N.F.L.’s Rapid Embrace of Gambling Creates Mixed Signals

Over the next week, the National Football League’s players, coaches, fans and executives will gather for an event that was virtually unthinkable just 10 years ago: the Super Bowl in Las Vegas, the gambling capital of the United States.

Since the Supreme Court struck down, in 2018, a federal law that effectively banned sports betting outside Nevada — a prohibition once backed by the N.F.L.’s commissioner, Roger Goodell — the N.F.L. has embraced the gambling industry. It has forged partnerships reportedly worth nearly $1 billion over five years with sports betting companies, and permitted a sports book to operate inside one of its stadiums. Now it even has a team in Las Vegas, which the league shunned for decades because any affiliation was seen as a threat to the integrity of the game.

Yet the embedding of sports gambling so quickly into the culture of the league has resulted in jarring contradictions. The N.F.L. is pushing to popularize and benefit from sports betting while still guarding against the potential pitfalls that it long condemned. While the league donates money to promote responsible gambling, its broadcasts are peppered with advertisements for sports betting companies. The N.F.L. is part of a growing apparatus that encourages casual fans to regularly place wagers on games, while punishing league employees — most notably players — who might do the same.

The N.F.L. and other sports leagues “have moved into this area quickly, fully considering the revenue-related benefits to engagement in sports gambling, but not necessarily thinking about everything that could go wrong,” said Marc Edelman, a law professor and director of sports ethics at Baruch College in New York.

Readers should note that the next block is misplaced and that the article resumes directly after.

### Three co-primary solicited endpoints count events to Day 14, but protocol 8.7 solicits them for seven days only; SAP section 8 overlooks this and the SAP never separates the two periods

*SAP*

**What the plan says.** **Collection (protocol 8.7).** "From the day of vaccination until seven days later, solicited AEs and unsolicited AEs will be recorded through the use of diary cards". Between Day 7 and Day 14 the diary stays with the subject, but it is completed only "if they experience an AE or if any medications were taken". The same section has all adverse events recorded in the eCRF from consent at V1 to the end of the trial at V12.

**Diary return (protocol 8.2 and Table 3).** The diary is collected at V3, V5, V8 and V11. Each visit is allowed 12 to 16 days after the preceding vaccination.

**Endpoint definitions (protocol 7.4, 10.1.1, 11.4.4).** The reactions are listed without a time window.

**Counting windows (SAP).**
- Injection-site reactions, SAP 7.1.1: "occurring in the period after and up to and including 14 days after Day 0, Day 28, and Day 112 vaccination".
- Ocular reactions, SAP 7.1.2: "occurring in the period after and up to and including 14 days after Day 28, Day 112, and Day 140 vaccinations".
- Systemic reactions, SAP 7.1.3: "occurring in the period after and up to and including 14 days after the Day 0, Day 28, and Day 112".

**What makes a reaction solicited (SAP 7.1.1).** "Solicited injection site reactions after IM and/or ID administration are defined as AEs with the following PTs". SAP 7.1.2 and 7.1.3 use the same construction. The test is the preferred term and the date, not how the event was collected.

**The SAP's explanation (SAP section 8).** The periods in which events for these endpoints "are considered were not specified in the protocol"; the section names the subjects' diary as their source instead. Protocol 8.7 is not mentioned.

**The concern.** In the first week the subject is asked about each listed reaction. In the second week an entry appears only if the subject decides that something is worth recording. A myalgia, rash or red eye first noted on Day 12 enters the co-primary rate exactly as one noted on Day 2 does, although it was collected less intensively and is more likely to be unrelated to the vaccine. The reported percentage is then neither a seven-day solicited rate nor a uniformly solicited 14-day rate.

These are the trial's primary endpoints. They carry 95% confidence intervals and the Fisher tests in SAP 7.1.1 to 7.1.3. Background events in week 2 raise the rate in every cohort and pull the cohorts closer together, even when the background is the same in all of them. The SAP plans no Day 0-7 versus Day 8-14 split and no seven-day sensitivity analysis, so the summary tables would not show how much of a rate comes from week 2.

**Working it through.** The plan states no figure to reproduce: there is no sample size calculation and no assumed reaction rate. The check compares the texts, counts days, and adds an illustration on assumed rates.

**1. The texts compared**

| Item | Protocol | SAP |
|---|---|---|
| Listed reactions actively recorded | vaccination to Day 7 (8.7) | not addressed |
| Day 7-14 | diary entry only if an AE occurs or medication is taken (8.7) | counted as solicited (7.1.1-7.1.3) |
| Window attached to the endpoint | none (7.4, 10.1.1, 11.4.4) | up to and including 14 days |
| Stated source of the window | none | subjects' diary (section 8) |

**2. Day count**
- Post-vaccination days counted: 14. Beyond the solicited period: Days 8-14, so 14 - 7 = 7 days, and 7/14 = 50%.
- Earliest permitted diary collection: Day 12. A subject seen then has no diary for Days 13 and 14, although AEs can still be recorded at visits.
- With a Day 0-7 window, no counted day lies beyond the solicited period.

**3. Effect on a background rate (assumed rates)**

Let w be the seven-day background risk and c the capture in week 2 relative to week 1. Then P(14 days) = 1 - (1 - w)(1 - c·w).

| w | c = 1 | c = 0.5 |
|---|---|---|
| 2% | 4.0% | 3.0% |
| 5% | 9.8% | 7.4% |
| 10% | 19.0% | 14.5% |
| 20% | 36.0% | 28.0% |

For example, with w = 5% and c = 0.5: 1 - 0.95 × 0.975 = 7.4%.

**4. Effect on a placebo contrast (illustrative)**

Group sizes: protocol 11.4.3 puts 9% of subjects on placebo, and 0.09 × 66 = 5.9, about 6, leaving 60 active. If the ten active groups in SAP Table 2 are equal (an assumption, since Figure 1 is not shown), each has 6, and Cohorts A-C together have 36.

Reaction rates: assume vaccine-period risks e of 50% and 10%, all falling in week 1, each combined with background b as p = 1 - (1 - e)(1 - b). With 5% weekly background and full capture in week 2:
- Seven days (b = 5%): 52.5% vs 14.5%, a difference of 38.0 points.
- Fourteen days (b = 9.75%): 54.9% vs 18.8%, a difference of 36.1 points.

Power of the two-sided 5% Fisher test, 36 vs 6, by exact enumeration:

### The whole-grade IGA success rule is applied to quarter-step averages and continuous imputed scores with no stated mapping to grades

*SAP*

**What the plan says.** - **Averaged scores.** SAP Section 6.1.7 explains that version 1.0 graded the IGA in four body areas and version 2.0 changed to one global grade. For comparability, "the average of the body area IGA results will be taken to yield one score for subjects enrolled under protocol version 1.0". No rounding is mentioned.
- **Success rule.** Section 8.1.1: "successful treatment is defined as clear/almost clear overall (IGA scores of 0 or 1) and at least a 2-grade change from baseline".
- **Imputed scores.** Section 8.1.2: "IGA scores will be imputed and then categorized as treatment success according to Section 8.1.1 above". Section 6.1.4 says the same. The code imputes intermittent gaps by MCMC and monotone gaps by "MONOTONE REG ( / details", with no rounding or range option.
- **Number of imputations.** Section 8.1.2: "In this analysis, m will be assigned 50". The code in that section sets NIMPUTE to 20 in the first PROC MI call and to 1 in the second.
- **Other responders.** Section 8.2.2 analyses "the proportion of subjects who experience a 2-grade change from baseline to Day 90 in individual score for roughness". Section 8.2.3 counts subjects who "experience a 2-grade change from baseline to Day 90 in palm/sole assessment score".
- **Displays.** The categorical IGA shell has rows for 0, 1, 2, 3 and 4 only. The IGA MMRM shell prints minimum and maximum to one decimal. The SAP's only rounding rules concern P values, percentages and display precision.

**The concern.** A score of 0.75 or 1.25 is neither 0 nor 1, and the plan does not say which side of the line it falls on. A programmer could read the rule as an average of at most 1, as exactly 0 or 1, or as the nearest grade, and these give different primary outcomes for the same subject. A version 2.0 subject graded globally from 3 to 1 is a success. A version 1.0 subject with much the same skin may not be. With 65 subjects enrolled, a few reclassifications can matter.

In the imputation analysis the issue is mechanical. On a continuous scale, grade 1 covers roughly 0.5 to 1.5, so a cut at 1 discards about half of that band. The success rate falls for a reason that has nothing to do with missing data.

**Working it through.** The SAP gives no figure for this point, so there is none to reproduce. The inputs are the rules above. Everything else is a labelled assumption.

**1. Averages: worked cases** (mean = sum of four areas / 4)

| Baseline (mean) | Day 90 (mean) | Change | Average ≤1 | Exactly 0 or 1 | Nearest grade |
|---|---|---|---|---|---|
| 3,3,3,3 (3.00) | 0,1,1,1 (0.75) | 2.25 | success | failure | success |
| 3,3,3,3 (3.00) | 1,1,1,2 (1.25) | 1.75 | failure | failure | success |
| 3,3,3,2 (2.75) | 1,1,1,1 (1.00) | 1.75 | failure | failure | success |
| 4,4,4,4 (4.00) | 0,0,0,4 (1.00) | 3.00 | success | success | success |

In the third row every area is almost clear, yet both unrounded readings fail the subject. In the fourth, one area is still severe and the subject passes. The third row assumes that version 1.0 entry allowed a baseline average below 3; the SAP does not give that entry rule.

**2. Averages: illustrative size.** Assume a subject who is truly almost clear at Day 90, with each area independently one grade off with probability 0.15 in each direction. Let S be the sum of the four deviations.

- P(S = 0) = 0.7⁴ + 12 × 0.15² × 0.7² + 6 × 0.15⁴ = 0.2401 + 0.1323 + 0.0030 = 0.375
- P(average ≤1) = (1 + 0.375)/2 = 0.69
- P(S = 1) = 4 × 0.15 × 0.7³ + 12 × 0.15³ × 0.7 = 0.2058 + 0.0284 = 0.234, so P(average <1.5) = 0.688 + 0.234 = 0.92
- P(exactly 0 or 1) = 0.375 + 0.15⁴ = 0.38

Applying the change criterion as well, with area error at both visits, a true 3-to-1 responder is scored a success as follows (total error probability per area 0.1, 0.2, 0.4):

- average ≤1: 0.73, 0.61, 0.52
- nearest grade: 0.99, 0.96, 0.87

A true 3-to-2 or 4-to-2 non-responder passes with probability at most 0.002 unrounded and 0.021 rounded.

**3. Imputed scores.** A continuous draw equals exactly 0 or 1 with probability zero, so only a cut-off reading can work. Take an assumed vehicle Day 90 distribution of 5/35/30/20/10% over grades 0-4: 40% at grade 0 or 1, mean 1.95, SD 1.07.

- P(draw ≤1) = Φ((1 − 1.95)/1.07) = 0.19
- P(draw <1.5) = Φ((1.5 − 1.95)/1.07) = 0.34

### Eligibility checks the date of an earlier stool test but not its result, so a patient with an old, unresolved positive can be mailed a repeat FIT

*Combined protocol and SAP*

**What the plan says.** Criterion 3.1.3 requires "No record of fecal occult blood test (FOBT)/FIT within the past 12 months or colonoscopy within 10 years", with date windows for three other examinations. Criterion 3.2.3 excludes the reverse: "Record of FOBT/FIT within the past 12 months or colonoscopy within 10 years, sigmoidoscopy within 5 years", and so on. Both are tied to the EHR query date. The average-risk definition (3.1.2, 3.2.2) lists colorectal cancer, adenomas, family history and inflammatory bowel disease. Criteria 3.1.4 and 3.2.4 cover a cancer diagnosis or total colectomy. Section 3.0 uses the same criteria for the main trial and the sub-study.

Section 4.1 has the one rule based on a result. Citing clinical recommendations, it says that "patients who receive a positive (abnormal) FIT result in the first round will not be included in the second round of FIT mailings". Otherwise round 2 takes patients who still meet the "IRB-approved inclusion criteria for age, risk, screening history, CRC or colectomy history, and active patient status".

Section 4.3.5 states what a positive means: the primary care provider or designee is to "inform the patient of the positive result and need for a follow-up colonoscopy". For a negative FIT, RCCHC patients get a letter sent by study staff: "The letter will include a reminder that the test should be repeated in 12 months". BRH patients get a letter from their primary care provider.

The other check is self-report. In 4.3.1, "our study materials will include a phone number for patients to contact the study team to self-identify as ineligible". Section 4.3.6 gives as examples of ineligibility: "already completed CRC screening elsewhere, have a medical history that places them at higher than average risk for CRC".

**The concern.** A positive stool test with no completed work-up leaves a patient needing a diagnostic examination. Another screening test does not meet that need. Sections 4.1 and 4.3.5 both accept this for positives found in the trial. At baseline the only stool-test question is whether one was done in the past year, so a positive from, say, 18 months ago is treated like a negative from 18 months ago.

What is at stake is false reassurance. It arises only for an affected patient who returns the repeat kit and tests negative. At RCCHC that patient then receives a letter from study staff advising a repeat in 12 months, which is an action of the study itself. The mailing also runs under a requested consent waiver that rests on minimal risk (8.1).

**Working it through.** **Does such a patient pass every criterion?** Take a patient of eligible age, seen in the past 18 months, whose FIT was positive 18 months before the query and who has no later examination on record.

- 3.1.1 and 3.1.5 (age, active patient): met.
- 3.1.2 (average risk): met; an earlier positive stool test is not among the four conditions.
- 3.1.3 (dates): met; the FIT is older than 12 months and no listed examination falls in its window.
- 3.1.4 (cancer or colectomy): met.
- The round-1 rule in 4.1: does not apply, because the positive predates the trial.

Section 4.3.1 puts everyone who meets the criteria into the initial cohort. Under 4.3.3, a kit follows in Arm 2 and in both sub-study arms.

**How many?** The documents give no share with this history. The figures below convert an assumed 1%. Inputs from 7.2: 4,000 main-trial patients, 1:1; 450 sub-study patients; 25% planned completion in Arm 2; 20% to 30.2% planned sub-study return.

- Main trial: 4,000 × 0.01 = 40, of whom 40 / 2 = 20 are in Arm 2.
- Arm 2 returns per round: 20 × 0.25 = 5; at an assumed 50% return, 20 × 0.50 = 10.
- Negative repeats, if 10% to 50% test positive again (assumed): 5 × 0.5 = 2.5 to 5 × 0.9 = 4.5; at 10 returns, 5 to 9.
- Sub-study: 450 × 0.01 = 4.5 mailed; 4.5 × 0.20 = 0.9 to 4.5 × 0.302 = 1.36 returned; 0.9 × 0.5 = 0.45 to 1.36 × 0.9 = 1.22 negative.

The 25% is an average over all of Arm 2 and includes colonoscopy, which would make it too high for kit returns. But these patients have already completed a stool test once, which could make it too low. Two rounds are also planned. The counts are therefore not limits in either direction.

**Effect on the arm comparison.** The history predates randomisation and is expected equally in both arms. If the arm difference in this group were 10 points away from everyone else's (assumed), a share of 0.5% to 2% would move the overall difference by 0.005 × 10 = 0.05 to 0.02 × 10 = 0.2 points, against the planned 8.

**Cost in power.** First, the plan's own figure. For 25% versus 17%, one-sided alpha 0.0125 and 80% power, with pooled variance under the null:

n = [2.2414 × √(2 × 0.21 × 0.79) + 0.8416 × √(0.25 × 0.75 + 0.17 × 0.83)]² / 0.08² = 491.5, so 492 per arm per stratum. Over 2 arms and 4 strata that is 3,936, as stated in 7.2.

“Even if it makes complete sense to disallow employees from sports teams from betting on the games,” Mr. Edelman added, “there’s undeniably a level of cognitive dissonance” when N.F.L. players and staff frequently come across content encouraging gambling, including signage in stadiums and betting odds on N.F.L. telecasts, while doing their jobs. The league’s partnerships also give gambling companies the right to use the N.F.L. logo in their marketing and be a part of major N.F.L. events.

The N.F.L. says that its stance on sports betting, which is in step with the other major American sports leagues, changed with the shifting legal landscape, and that working with gambling operators allows it to better protect the game’s integrity. As with many positions the N.F.L. takes, though, the effects are magnified because of the league’s cultural sway. More than simply responding to the landscape, the N.F.L. is helping to shape it.

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